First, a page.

The Citi Open Tennis Tournament will commemorate 50 years of professional tennis in the Nation’s Capital with an unforgettable bash featuring some of the sport’s brightest stars.
The festivities will take place at the Tournament Site on Friday, July 27, from 7:00 p.m. – 10:00 p.m. Notable guests include former World No. 1, eight-time Grand Slam champion and three-time tournament champion Jimmy Connors; World Champions 1968-69 U.S. Davis Cup Team members Bob Lutz, Charlie Pasarell, Dennis Ralston and Stan Smith; and former World No. 3 and 1980 singles and 1976 doubles tournament champion Brian Gottfried. Current players committed to play in this year’s event will also make appearances throughout the evening.
“What better way to kick off our 50th edition than to welcome back the greats that competed in years past,” said Donald Dell, tournament chairman and co-founder. “I’m excited to celebrate this momentous occasion with those who helped to build this tournament, those who helped to sustain this tournament, and now, those who are helping to ensure its longevity in the city.”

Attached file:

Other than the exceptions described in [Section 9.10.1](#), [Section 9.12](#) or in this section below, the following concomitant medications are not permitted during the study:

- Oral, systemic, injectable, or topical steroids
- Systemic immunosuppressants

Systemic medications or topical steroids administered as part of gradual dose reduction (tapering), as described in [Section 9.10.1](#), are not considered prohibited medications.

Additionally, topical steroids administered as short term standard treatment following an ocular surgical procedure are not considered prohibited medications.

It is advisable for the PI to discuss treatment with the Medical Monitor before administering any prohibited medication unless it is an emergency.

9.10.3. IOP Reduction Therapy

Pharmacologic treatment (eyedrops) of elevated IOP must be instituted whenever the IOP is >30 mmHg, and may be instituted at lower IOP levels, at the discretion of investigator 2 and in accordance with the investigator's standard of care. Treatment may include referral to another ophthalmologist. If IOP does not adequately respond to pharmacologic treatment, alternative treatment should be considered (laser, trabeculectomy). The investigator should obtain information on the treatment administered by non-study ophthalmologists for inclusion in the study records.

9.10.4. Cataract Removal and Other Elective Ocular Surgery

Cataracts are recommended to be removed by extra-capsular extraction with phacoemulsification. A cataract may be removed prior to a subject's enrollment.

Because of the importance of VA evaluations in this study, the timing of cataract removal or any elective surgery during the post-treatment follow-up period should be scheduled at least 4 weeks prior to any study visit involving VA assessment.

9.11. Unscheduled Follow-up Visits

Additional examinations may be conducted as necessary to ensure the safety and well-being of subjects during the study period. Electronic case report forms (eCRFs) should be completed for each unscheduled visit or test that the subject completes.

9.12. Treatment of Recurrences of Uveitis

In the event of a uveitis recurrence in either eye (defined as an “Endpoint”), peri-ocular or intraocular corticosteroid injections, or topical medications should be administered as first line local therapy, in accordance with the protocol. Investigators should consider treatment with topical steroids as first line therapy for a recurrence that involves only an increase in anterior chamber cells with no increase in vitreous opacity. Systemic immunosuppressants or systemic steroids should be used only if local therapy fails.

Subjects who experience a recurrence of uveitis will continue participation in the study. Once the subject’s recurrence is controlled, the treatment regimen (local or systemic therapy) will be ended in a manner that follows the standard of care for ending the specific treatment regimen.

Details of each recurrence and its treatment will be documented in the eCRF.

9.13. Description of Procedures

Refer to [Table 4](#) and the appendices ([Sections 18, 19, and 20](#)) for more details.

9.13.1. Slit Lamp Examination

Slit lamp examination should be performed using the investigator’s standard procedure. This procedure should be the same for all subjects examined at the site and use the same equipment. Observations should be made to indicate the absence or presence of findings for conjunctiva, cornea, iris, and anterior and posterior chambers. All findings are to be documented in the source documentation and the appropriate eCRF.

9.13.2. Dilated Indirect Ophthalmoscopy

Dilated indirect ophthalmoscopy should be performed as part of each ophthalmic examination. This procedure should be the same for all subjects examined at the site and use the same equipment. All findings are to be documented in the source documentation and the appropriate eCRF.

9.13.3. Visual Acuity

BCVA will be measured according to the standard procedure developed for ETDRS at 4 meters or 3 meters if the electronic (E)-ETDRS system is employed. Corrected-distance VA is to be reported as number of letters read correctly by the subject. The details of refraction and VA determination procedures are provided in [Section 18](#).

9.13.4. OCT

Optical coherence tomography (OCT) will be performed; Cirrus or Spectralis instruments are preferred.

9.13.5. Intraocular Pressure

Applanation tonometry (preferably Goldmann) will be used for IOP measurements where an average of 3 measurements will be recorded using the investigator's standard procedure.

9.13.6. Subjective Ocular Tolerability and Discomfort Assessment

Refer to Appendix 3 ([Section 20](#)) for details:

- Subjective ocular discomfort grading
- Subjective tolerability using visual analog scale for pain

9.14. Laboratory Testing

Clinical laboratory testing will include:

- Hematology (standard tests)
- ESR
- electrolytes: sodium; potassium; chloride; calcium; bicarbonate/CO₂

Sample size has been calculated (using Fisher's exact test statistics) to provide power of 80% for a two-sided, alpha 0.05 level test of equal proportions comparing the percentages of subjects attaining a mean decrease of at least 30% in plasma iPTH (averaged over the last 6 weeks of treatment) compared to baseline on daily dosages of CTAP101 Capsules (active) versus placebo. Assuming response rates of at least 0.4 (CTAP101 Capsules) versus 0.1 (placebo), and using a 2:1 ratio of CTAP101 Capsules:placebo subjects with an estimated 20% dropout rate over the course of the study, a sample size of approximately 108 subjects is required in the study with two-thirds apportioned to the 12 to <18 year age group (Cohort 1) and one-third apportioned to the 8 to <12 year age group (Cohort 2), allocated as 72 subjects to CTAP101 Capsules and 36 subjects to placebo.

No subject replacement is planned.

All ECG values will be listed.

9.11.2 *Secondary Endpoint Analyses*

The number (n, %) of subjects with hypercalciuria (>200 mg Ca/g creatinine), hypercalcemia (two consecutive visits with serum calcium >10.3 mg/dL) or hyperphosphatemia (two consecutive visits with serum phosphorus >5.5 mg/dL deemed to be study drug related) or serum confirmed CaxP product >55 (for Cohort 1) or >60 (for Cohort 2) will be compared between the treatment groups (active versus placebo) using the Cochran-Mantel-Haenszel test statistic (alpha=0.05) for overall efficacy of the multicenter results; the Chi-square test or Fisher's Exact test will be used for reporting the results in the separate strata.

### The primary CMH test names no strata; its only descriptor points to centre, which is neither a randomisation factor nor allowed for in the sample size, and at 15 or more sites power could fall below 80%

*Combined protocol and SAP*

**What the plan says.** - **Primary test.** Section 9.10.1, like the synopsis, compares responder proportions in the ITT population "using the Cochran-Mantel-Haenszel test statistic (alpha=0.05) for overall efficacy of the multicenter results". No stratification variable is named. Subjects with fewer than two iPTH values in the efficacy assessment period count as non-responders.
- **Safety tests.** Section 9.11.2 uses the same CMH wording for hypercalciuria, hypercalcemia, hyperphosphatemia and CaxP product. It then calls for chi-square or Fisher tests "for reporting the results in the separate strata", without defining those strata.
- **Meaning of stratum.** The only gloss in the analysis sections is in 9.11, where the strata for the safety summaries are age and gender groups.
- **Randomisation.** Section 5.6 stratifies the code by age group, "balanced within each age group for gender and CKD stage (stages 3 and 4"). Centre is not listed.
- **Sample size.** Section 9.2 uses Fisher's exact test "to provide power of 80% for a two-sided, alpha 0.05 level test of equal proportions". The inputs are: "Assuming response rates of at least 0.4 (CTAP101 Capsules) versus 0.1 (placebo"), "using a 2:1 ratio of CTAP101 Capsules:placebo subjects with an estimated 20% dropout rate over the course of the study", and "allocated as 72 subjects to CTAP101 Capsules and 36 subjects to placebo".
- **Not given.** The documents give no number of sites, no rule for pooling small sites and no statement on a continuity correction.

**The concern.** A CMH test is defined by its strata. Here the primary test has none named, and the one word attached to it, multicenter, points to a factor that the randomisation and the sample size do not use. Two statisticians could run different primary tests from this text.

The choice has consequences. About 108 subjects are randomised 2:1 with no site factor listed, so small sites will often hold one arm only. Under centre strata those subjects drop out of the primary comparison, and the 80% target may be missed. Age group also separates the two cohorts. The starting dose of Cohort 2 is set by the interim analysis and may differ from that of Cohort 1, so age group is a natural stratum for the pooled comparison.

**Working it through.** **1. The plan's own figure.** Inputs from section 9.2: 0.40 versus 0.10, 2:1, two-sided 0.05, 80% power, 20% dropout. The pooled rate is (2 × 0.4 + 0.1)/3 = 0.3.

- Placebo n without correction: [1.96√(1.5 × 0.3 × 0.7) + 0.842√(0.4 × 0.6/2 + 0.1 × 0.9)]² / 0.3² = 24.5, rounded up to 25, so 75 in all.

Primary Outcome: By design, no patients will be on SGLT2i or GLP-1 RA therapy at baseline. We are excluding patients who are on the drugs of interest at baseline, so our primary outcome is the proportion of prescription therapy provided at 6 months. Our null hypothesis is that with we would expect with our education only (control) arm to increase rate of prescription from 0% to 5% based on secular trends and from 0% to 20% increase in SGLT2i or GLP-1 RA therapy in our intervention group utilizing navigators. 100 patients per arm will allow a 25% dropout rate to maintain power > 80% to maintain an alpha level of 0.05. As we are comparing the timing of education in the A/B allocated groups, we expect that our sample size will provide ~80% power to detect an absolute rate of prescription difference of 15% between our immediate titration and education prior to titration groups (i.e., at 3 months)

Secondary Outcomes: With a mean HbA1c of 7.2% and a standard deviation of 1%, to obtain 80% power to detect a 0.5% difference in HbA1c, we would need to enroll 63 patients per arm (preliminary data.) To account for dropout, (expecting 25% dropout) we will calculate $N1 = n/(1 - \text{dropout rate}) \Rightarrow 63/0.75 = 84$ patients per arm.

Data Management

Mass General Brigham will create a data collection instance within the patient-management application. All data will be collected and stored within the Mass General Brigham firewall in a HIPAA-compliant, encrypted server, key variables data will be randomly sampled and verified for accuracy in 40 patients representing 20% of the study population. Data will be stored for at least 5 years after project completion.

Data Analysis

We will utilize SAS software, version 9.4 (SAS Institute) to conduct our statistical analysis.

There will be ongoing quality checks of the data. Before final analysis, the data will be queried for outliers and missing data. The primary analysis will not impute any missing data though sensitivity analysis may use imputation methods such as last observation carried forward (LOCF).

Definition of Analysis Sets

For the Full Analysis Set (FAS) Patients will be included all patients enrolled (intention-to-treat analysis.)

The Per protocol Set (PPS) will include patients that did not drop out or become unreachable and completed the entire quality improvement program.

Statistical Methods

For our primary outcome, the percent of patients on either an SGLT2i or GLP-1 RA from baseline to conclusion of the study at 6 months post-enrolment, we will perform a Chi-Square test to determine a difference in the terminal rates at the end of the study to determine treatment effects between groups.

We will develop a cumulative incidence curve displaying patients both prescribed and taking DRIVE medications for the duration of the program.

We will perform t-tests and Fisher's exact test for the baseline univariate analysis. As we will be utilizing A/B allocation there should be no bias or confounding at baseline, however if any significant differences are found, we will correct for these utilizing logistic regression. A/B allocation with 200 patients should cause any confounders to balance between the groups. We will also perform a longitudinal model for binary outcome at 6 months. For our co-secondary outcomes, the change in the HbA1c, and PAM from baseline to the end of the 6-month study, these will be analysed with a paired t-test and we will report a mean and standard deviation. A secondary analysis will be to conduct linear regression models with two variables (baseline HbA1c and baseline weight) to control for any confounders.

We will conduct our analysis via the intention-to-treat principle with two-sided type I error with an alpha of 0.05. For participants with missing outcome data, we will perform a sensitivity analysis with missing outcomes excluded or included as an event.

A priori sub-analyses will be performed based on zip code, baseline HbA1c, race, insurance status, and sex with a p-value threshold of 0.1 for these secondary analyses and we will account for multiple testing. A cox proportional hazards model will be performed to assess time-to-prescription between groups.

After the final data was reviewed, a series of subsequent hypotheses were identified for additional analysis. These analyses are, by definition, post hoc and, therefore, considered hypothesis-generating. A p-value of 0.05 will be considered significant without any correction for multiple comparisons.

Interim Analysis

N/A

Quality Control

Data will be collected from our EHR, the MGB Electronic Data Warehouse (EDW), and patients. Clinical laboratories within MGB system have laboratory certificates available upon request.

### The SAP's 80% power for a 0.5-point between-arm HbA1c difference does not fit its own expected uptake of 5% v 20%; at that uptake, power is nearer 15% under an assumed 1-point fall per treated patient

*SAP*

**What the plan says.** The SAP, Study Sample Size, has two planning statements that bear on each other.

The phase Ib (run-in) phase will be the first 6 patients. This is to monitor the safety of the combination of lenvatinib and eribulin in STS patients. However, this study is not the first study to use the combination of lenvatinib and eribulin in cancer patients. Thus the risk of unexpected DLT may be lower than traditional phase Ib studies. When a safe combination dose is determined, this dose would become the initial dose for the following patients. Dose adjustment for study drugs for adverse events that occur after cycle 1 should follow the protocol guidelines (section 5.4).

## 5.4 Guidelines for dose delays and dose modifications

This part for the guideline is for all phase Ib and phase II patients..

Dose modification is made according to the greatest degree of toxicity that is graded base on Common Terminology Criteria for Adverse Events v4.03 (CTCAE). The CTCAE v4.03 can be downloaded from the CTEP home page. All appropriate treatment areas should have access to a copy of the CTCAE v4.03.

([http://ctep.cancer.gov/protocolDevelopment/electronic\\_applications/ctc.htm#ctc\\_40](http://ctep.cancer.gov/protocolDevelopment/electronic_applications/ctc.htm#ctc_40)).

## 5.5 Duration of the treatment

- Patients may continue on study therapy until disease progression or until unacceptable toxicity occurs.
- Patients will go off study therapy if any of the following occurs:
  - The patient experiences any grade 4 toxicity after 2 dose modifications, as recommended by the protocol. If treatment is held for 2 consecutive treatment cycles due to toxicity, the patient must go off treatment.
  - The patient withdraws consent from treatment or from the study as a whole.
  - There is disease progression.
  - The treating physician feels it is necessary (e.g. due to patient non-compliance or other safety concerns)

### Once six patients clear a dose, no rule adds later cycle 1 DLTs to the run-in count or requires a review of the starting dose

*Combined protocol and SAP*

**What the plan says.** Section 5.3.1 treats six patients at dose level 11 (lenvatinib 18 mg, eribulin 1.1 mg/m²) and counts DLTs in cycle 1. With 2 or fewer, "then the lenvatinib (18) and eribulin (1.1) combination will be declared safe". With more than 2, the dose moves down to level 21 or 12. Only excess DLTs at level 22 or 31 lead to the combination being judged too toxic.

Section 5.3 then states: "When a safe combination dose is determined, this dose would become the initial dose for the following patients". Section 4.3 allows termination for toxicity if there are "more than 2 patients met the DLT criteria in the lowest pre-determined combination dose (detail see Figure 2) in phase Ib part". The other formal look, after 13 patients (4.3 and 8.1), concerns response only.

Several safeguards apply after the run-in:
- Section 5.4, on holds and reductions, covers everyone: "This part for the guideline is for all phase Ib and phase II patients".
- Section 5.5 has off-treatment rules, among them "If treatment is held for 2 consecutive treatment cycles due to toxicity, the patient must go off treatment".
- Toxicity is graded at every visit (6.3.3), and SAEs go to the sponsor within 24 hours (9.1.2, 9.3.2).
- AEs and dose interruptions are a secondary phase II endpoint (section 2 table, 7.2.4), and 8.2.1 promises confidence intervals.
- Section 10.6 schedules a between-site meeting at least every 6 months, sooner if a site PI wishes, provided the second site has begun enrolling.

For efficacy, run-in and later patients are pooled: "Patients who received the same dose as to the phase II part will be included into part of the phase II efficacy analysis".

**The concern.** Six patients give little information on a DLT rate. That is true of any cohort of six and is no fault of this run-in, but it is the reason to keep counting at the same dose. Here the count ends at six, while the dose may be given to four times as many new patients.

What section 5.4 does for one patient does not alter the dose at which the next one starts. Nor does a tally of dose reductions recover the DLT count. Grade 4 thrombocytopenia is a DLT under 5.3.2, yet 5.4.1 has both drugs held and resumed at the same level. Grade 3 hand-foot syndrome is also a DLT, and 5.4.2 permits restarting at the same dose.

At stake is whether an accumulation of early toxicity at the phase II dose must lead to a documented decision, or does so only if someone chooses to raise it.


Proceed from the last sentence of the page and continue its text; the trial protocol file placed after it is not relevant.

Guests will be treated to hors d’oeuvres, savory stations and cocktails provided by Ronald Reagan Building & International Trade Center (TCMA), The Daily Dish, The Dish & Dram, Ruth’s Chris Steakhouse, Little Coco’s, Baked by Yael, Founding Farmers & Distillers, Founding Spirits and Banfi Wines. A firework display will conclude the evening at 9:50 p.m. Tickets are $69.50 and available HERE >>
The tournament was founded by former U.S. Davis Cup captain Donald Dell and John Harris in 1969. It was one of the first open professional tennis tournaments in the country. Dell asked the legendary Arthur Ashe if he would be willing to play in a tournament in Washington, D.C. Ashe replied that he would, if only the tournament was to be played in a public park in a naturally desegregated neighborhood, where everyone, regardless of race, has the opportunity to watch. Since then, the tournament has been in beautiful Rock Creek Park in the heart of the city.
A few years after its founding, Dell and Harris donated the tournament charter to a local non-profit to benefit local youth. Ever since, the Washington Tennis & Education Foundation has owned the tournament. The D.C.-based organization provides underserved area youth with a safe environment to learn tennis skills and life skills.
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